His reply:  “Attached is an estimate form for track construction costs in 2009, probably pretty close today’s cost considering the economy.  What are you building? “  Let’s face it, we don’t go down to the corner store and buy a mile of track every day.  Since I know that you’re curious, the 2009 bid for a mile of track came in at $1,159, 352.00 per mile.  Property acquisition, bridge construction, signals, support buildings, locomotives & cars not included.

So, how did we get from $1,159, 352.00 per mile to $92 million per mile?  But wait, there’s more.  Now that MARTA has become involved, the cost has blossomed to $700,000,000.00 (or about $175 million per mile).  If you don’t believe me, it’s project TIA‐M‐028 on the “constrained” list.

What is interesting is the fact that the original plan cited by Wingfield was $92 Million per mile, but if you look across the county line at the Beltline projects, they come in at about $66 Million per mile (the east side line) and $80 Million per mile (the west side line).  And, $92 Million can possibly be justified because the Emory Shuttle line will have several bridge structures, which are costly.

MARTA has two tools in their kit; heavy rail and bus service.  There already is bus service to the Emory area, which wends and twists its way from one heavy rail station, through Emory and then twists its way to another heavy rail station.  And, apparently, it has never occurred to MARTA to create an express bus service from the nearest heavy rail station directly to the Emory area.  This is just further evidence that MARTA has evolved into a bureaucracy that has difficulty doing anything quickly.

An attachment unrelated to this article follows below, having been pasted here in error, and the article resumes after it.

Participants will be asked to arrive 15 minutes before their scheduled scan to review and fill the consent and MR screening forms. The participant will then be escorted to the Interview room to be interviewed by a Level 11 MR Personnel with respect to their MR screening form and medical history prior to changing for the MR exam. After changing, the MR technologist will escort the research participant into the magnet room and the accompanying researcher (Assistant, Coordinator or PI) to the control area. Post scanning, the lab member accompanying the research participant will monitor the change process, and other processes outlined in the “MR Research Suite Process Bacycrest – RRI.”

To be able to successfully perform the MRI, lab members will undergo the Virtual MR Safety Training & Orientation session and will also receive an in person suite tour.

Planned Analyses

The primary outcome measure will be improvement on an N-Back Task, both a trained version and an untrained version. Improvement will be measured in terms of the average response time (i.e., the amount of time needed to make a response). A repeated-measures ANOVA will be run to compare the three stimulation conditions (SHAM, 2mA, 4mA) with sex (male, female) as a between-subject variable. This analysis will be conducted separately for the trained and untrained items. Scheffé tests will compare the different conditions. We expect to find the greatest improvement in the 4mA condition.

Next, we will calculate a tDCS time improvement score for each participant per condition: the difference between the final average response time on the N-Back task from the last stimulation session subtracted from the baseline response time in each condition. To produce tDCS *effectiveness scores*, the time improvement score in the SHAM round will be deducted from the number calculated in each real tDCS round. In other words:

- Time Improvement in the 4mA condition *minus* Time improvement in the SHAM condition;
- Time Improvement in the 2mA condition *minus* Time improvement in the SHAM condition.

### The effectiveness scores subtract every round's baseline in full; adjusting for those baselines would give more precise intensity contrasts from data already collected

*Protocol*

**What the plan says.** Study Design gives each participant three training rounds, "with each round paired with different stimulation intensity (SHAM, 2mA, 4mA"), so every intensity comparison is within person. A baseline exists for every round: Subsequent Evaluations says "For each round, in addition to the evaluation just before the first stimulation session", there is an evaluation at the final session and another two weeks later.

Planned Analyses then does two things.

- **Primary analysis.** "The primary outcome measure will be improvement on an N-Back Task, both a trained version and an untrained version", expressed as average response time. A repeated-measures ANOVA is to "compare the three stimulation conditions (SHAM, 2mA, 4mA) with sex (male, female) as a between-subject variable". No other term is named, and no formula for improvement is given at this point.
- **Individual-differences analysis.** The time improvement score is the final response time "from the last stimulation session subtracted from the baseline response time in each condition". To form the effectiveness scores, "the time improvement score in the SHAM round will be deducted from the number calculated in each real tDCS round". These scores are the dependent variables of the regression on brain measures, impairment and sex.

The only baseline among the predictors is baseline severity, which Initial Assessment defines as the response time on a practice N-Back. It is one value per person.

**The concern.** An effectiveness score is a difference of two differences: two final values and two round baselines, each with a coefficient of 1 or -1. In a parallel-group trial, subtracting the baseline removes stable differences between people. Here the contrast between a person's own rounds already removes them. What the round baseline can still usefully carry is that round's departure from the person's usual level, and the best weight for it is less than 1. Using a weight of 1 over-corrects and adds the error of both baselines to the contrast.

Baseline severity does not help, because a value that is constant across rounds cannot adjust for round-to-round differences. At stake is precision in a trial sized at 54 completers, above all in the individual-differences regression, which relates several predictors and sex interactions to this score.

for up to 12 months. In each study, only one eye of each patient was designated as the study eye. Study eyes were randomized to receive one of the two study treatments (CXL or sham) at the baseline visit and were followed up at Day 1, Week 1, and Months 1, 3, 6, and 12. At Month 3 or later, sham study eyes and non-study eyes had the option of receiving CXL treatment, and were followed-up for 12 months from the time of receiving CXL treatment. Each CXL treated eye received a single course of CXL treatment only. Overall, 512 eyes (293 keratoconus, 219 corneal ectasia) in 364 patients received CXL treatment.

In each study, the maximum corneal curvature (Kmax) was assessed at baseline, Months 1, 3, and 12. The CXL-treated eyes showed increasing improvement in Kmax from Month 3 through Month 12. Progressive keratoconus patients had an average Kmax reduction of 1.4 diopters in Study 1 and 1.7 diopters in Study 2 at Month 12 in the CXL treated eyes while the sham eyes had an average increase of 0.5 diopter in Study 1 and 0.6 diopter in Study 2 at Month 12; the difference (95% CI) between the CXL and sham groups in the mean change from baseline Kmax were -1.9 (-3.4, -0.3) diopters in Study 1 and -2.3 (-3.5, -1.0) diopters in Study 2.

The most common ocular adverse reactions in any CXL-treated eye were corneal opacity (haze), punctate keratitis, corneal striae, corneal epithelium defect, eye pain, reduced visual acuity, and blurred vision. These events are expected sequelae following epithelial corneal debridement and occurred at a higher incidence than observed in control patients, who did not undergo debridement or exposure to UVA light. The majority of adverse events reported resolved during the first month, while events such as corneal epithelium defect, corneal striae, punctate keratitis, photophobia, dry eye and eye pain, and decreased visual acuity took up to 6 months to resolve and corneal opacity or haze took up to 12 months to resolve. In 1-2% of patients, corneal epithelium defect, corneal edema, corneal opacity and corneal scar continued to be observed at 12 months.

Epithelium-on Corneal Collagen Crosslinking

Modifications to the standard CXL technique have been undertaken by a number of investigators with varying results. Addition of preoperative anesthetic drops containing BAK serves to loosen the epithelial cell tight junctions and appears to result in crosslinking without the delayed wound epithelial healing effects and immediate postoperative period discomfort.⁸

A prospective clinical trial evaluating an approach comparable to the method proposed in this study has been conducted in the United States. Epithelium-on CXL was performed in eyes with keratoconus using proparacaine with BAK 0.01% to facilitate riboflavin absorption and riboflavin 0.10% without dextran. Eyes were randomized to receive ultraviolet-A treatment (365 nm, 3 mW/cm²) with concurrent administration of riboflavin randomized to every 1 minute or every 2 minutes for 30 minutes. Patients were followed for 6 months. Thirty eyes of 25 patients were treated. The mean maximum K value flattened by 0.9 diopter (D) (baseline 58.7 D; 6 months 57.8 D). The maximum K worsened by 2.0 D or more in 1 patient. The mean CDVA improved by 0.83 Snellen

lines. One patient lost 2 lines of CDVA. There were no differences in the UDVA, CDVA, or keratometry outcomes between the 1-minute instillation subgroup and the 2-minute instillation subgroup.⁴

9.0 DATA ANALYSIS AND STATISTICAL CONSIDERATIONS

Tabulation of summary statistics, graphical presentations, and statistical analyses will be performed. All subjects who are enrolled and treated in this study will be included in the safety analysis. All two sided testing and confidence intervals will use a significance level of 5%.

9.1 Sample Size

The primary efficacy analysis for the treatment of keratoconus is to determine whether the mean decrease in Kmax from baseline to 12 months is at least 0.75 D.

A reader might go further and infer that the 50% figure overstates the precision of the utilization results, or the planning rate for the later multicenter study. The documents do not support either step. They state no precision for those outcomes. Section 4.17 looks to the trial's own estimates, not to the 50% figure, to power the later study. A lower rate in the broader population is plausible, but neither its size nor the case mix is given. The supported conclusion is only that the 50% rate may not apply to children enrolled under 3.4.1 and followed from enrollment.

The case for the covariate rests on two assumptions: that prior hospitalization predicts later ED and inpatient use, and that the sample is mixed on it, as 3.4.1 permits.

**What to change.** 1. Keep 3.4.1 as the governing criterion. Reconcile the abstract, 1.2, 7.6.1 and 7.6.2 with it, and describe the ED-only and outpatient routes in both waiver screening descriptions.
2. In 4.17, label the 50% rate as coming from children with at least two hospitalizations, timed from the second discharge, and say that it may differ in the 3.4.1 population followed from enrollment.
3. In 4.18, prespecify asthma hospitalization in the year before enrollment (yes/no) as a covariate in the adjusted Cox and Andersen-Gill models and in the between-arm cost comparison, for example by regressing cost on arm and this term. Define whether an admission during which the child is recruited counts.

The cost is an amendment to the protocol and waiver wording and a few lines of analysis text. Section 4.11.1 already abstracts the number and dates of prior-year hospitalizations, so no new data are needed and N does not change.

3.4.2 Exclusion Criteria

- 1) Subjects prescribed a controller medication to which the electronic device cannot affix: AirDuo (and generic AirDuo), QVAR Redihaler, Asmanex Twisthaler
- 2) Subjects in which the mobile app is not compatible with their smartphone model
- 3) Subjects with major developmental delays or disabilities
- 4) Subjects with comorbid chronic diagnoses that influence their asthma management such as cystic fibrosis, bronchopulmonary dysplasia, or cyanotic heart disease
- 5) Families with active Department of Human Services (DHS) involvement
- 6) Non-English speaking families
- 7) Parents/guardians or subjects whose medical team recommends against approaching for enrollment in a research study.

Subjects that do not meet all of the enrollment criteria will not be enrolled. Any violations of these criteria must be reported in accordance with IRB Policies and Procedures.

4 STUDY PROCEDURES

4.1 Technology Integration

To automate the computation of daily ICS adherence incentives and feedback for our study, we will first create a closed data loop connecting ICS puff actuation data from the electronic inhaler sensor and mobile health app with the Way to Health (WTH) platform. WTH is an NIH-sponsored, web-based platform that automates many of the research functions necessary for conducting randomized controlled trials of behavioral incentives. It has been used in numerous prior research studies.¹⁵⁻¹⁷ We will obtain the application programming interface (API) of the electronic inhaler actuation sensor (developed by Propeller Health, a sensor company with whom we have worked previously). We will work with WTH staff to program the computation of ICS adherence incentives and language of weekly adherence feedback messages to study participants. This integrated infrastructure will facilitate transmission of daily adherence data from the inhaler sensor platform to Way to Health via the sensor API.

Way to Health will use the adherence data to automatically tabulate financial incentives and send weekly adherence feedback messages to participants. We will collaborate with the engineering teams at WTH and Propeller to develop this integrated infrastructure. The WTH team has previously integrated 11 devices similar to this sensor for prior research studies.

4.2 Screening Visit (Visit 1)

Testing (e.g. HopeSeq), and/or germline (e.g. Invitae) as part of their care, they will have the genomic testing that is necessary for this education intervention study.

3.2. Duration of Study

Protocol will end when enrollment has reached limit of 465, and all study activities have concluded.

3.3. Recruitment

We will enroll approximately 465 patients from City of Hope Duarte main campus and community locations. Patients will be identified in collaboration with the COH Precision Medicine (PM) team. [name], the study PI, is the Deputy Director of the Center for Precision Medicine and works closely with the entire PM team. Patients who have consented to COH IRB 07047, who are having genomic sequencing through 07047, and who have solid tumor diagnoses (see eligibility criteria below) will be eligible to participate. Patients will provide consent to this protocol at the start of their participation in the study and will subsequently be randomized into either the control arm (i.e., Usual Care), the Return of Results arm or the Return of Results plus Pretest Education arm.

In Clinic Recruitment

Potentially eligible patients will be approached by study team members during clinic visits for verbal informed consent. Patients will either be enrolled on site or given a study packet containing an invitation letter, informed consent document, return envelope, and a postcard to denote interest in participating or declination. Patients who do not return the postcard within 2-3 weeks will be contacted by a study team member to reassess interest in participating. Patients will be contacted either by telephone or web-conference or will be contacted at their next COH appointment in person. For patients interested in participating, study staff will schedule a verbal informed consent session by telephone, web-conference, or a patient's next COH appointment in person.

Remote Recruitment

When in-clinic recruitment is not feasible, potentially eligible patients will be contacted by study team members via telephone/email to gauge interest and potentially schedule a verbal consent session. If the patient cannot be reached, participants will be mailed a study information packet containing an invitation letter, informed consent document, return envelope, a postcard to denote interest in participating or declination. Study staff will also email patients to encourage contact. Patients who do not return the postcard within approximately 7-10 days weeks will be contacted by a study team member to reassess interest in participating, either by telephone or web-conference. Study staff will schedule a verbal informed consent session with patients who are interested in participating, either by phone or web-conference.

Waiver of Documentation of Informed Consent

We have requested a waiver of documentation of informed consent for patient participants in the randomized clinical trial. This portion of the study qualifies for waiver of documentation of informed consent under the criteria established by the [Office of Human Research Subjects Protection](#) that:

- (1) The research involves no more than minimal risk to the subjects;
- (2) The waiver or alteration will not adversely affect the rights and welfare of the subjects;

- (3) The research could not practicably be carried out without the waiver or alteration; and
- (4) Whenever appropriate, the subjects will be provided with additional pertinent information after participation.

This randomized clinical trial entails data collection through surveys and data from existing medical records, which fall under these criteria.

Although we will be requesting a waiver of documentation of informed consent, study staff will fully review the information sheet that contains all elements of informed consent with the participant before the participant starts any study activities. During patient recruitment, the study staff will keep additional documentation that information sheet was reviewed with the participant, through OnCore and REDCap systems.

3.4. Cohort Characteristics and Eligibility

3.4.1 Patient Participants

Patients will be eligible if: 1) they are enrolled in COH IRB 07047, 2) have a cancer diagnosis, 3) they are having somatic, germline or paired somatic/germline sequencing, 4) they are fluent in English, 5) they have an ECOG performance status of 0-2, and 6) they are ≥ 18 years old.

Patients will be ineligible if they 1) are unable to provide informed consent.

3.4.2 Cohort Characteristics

By bringing in MARTA, the cost of the project has easily doubled, and we’re just talking about the estimated costs.  Just wait until they start pouring concrete.  The point being that MARTA has all sorts of attendant costs that a simpler design would not.  There are any number of things that will add to the cost of a MARTA heavy rail line to Emory.  All sorts of things.  There will, of course, need to be artwork:


There will be countless studies, compliance officers, sub-contractor documentation, impact studies and much, much more.  This is not to say that a $93 Million per mile project doesn’t have such things, but the proportions get much bigger with a heavy rail line.  And, if you want art, there are lots of free-lancers out there with spray cans that are eager to help.

This is a classic case of mission creep.  Where something starts off at one level and then everybody starts piling on.  It doesn’t have to be this way.  Consider the Princeton University “Dinky”:

Princeton "Dinky"

One train, traveling three miles, from the four track, high-speed NE Corridor:

The "Dinky" at Princeton Junction

Through the woods to Princeton University:

Right to the edge of campus:

Princeton University Station

Since it is the only train on the line, the Princeton Dinky only needs signals at street grade crossings.  It is not a high-speed train, merely a system which takes people from point A to point B, from the high speed trains of the NE Corridor to the ivied corridors of a major university.

Woodrow Wilson and Albert Einstein rode the Princeton Dinky.  And it doesn’t take a nuclear physicist to figure out that an Emory Shuttle doesn’t need to be $700,000,000.00 undertaking.